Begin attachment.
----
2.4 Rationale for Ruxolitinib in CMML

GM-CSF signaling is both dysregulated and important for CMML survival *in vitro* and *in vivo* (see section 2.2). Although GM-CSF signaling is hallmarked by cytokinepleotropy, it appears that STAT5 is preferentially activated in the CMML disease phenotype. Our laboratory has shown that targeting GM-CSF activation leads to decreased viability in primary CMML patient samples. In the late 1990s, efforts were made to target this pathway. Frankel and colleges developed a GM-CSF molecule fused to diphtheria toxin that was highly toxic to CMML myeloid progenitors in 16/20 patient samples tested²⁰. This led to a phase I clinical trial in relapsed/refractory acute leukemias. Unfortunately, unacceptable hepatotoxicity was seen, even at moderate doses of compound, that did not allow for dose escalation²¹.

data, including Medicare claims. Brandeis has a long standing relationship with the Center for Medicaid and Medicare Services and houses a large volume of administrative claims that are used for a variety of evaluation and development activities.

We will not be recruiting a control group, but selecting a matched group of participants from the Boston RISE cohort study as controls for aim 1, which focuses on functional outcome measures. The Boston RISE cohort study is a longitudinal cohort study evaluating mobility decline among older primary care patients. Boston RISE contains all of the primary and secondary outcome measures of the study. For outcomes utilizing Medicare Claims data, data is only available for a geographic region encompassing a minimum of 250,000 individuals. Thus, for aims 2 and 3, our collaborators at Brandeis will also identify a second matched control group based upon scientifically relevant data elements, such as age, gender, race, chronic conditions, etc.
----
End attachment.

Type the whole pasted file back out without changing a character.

2.4 Rationale for Ruxolitinib in CMML

GM-CSF signaling is both dysregulated and important for CMML survival *in vitro* and *in vivo* (see section 2.2). Although GM-CSF signaling is hallmarked by cytokinepleotropy, it appears that STAT5 is preferentially activated in the CMML disease phenotype. Our laboratory has shown that targeting GM-CSF activation leads to decreased viability in primary CMML patient samples. In the late 1990s, efforts were made to target this pathway. Frankel and colleges developed a GM-CSF molecule fused to diphtheria toxin that was highly toxic to CMML myeloid progenitors in 16/20 patient samples tested²⁰. This led to a phase I clinical trial in relapsed/refractory acute leukemias. Unfortunately, unacceptable hepatotoxicity was seen, even at moderate doses of compound, that did not allow for dose escalation²¹.

data, including Medicare claims. Brandeis has a long standing relationship with the Center for Medicaid and Medicare Services and houses a large volume of administrative claims that are used for a variety of evaluation and development activities.

We will not be recruiting a control group, but selecting a matched group of participants from the Boston RISE cohort study as controls for aim 1, which focuses on functional outcome measures. The Boston RISE cohort study is a longitudinal cohort study evaluating mobility decline among older primary care patients. Boston RISE contains all of the primary and secondary outcome measures of the study. For outcomes utilizing Medicare Claims data, data is only available for a geographic region encompassing a minimum of 250,000 individuals. Thus, for aims 2 and 3, our collaborators at Brandeis will also identify a second matched control group based upon scientifically relevant data elements, such as age, gender, race, chronic conditions, etc.